Freitag, 12. April 2019
Elsewhere in this week’s journal, Melissa Clarkson and colleagues make a strong case for abandoning the term “second victim” when it refers to doctors involved in medical error (doi:10.1136/bmj.l1233), as they find that it promotes a mindset that is incompatible with patient safety and accountability. They say that many physicians are also uncomfortable with the term.
“There is a seductiveness to labelling yourself as a victim,” argue the authors. “Victims bear no responsibility for causing the injurious event and no accountability for addressing it . . . We know who the actual victims of medical errors are because we arranged their funerals and buried them.”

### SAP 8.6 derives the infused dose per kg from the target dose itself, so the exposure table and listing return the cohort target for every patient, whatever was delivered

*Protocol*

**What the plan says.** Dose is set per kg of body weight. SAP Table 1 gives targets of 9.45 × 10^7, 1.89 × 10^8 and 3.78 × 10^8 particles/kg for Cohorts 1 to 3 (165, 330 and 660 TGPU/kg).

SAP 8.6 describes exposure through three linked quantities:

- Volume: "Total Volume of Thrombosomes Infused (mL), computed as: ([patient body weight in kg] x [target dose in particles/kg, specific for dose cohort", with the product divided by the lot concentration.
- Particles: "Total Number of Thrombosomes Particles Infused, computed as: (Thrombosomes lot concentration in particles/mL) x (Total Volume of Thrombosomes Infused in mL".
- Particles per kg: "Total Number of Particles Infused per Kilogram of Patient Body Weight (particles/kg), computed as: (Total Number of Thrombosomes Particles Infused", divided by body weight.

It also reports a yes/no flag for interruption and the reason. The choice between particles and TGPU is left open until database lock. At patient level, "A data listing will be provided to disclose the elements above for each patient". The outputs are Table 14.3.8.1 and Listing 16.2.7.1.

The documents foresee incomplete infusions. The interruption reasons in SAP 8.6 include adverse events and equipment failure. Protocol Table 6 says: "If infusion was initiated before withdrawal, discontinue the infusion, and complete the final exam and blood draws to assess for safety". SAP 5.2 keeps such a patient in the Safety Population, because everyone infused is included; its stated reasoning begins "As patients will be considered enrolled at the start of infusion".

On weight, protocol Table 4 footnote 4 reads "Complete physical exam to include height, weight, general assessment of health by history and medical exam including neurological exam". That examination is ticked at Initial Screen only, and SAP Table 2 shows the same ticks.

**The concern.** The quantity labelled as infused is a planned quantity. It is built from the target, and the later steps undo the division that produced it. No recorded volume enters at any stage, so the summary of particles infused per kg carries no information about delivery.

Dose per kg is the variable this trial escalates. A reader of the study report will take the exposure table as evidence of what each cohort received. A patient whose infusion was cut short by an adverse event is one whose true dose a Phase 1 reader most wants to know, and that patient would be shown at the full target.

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Dienstag, 9. April 2019
Samstag, 6. April 2019
Undiagnosed burnout and depression is widespread within surgical communities in developed countries. [1, 2] Adequate working conditions—including appropriate workload, satisfactory workplace organisation, and sufficient illness recovery opportunity—are crucial to ensuring the delivery of high quality care, but job stressors, insufficient resource, and the deteriorating mental health of surgeons in Germany are still going unnoticed.  Such adverse workplace conditions are not only major risk factors for individual health impairment, but also contribute to error rates and medical malpractice; the situation is no longer acceptable.